What is the best metering mode for indoor?

The best photography light meter mode for indoor photography will depend on the specific lighting conditions and the desired effect:

The evaluative or matrix metering mode is a good starting point. It considers the entire scene and calculates the exposure based on various factors such as brightness, contrast, and color. However, spot or center-weighted metering may be more appropriate in some cases, mainly if there is a significant variation in lighting across different areas.

Photo of a small kid playing with toys indoor

What do the readings on a light meter mean?

The readings on a photography light meter indicate the amount of light falling on the sensor or film in a particular scene.

Typically, the meter will display a numerical value, such as f/stop or shutter speed, which indicates the recommended exposure settings for a given lighting condition.

The specific value will depend on the metering mode, the sensitivity of the sensor, and any exposure compensation that has been applied.

Is it worth buying a light meter?

Whether or not it’s worth buying an external light meter will depend on your specific needs and preferences as a photographer. A light meter can be essential for achieving accurate exposures and consistent results for some types of photography, such as studio work or film photography. They can be a nice addition to your product photography equipment.

However, an external light meter may not be as necessary for other types of photography, such as casual snapshots, natural light portraits, or outdoor landscapes. The best light meter for photography depends on your shooting style and goals.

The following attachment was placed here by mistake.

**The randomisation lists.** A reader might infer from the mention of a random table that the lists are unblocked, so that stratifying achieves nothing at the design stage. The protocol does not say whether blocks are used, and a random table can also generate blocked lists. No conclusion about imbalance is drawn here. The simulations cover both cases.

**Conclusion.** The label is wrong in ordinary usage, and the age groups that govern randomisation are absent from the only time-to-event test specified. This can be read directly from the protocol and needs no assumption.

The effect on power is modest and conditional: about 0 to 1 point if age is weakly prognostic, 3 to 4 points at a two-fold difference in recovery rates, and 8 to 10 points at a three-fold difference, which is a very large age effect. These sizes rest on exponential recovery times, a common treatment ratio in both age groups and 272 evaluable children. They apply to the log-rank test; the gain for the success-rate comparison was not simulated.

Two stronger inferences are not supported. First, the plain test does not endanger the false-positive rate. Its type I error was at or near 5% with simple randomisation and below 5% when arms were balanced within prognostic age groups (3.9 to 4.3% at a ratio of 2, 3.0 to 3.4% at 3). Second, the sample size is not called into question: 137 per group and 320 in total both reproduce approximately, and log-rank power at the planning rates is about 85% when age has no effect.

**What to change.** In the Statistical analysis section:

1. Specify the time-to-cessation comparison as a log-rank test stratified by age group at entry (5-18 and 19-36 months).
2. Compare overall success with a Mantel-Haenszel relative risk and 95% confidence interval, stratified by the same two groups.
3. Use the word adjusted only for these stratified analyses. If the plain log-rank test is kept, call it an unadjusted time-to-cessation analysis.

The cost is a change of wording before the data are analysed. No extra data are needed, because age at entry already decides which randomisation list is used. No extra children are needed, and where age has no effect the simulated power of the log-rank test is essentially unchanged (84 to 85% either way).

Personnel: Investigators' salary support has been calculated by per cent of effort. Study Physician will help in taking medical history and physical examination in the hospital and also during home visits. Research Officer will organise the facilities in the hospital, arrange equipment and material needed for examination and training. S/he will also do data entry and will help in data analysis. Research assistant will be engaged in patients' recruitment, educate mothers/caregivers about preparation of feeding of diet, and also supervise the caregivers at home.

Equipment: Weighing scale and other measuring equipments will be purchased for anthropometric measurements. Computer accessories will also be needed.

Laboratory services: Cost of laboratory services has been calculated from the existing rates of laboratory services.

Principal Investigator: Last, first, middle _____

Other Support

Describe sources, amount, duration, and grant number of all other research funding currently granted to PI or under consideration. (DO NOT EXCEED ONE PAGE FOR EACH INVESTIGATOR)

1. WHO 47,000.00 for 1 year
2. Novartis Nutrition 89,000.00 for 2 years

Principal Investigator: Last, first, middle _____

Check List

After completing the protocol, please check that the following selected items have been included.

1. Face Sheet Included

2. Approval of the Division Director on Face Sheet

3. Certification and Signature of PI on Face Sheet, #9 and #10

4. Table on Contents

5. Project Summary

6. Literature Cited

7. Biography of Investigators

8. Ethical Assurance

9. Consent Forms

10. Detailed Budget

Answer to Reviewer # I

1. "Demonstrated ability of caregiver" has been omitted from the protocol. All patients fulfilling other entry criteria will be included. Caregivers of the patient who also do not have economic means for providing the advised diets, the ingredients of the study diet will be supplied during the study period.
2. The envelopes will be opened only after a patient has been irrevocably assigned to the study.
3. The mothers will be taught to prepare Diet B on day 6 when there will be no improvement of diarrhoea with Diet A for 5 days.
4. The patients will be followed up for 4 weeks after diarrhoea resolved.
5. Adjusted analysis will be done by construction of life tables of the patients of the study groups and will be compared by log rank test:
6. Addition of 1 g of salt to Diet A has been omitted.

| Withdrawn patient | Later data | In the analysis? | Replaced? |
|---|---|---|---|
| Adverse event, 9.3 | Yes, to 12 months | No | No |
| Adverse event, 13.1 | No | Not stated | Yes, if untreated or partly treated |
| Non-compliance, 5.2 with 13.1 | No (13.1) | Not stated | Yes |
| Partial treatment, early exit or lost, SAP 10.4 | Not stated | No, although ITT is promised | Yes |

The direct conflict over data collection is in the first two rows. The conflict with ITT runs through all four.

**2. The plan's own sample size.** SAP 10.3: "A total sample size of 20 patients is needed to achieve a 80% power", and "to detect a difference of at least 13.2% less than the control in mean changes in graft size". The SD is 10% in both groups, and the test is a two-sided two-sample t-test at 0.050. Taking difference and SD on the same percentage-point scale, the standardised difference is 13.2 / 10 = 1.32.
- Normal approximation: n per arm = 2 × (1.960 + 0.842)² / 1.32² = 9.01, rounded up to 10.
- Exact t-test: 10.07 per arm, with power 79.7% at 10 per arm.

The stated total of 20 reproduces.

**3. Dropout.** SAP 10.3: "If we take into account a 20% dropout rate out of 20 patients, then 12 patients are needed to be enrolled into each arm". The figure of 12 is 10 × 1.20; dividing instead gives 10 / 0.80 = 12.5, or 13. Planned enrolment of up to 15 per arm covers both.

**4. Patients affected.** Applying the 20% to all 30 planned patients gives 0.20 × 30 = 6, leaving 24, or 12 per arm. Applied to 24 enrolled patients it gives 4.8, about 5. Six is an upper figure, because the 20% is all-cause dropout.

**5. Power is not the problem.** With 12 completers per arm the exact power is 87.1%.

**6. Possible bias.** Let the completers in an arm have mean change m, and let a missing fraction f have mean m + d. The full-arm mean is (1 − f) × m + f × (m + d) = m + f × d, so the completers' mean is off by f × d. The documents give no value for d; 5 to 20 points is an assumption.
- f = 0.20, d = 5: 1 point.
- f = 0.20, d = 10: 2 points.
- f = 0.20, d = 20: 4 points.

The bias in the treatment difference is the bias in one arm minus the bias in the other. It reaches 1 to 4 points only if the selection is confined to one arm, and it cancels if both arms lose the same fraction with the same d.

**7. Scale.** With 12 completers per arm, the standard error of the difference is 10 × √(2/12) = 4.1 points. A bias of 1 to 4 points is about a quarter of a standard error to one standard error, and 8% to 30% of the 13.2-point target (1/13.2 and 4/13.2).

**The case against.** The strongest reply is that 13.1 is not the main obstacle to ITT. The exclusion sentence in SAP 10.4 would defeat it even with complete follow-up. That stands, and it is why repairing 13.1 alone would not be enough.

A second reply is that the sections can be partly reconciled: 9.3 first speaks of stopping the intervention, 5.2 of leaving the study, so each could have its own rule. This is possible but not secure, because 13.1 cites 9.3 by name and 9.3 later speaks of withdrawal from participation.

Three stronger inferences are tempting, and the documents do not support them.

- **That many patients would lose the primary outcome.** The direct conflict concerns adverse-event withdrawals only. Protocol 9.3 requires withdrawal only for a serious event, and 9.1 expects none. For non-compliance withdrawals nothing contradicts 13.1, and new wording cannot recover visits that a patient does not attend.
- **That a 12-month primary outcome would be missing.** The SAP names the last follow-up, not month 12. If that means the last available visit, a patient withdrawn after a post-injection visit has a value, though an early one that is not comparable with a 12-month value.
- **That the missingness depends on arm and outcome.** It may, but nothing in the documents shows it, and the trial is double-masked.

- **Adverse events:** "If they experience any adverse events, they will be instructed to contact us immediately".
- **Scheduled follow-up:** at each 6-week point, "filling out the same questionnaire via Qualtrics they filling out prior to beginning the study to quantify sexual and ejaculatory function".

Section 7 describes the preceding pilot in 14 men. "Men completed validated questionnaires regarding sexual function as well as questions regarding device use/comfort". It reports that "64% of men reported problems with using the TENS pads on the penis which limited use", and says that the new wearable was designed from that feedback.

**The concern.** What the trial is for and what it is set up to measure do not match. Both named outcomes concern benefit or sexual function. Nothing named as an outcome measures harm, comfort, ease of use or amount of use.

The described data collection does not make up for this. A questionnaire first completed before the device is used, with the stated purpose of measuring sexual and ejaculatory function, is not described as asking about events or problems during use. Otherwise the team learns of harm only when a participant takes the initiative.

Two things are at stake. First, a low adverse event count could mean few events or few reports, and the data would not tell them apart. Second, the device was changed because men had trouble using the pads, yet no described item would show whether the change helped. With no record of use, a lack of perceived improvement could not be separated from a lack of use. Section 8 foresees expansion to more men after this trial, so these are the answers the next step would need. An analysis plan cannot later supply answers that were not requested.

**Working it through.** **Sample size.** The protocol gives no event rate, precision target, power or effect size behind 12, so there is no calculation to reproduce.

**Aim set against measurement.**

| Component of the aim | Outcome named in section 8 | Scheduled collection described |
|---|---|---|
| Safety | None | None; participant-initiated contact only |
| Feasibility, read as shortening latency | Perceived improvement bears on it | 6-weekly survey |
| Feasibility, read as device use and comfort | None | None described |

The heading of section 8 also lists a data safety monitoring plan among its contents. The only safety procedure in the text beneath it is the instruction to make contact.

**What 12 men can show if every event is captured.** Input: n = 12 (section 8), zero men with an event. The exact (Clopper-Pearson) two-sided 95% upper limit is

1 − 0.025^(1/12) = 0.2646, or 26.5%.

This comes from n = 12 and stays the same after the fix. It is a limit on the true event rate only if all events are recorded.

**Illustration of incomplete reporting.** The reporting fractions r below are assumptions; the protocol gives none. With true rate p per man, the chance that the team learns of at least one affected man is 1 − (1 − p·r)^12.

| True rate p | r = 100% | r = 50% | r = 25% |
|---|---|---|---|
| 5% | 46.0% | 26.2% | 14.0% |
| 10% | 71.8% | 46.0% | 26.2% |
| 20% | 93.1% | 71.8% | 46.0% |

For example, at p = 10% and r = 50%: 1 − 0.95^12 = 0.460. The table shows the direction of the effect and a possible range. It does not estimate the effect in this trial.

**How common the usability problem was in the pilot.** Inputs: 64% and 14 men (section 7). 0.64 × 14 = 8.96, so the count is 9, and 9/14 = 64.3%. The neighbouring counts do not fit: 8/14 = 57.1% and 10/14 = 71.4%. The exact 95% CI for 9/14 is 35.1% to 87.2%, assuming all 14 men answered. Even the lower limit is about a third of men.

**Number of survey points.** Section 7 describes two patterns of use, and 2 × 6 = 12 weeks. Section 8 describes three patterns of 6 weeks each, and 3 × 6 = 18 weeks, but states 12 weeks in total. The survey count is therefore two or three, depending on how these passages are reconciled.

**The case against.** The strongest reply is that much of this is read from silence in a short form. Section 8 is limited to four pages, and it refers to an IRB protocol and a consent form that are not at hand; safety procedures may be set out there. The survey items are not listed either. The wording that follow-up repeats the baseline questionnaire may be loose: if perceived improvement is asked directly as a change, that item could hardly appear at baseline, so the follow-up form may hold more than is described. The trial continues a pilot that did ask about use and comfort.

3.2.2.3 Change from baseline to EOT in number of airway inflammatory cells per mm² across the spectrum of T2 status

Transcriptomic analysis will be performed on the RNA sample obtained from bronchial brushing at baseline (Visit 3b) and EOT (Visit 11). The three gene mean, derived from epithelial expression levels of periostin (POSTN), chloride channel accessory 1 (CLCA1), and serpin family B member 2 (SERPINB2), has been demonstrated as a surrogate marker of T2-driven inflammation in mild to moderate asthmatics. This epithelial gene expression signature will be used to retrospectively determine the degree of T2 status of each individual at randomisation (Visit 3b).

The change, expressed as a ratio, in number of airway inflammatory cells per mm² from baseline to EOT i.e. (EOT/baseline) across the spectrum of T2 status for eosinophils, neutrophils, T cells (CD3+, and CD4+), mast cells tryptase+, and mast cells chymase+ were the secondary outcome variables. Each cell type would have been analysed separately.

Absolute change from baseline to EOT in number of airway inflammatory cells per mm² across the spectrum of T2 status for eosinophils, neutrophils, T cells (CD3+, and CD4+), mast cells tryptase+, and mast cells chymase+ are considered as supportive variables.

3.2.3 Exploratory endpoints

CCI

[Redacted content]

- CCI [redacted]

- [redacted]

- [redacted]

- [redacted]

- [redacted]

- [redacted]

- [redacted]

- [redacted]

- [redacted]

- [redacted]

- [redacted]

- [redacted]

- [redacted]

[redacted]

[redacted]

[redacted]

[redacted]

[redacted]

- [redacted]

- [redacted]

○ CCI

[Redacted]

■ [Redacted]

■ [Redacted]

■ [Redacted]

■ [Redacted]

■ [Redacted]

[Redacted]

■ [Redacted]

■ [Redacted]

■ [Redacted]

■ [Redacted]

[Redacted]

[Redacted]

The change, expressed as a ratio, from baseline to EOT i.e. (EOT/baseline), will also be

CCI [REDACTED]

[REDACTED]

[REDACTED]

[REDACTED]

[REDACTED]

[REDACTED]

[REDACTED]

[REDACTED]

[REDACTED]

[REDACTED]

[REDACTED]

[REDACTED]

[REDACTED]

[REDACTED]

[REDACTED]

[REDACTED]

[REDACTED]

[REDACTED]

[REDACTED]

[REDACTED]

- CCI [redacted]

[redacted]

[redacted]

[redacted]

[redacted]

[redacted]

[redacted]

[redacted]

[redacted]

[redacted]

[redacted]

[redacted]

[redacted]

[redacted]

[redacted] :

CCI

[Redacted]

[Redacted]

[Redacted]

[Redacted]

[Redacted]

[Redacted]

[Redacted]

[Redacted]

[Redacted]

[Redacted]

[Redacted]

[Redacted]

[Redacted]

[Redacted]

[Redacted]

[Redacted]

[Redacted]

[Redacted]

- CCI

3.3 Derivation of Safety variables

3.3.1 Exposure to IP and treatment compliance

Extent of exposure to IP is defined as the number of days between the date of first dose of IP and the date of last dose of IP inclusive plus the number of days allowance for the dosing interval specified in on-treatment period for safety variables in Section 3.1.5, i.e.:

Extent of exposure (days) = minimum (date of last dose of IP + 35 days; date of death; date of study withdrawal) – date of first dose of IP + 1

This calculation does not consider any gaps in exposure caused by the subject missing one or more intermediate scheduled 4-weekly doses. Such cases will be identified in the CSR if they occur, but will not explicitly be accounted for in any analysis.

How Internal Light Meters Work: Conclusion

Internal light meters for photography are essential for those who want to ensure that their images are correctly exposed and can capture the full range of light in a scene.

A reliable internal light meter on camera can help you produce consistent, high-quality results in bright or low-light conditions. To learn more about photography and master the many skills that accompany it, check out our Photography Basics section here on OHMYCAMERA.

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Aleksandrs Karevs

Aleksandrs Karevs

Hi, my name is Aleksandrs and I am a full-stack digital marketer passionate about digital photography. In my free time, I enjoy taking photos with my everyday companion – FUJIFILM X100V. Read full story here.

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Aleksandrs Karevs OHMYCAMERA Founder & Author

ARTICLE BY

Hi, my name is Aleksandr and I am a full-stack digital marketer from Riga, Latvia. In 2018 I became obsessed with photography and decided to create this blog to share my knowledge about both photography and marketing. In my free time, I enjoy taking photos with my everyday companion – FUJIFILM X100V.

Aleksandrs Karevs OHMYCAMERA Founder & Author

ARTICLE BY

Hi, my name is Aleksandr and I am a full-stack digital marketer from Riga, Latvia. In 2018 I became obsessed with photography and decided to create this blog to share my knowledge about both photography and marketing. In my free time, I enjoy taking photos with my everyday companion – FUJIFILM X100V.

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Simply enter your email below to receive a FREE eBook filled with actionable tips for immediate photography improvements.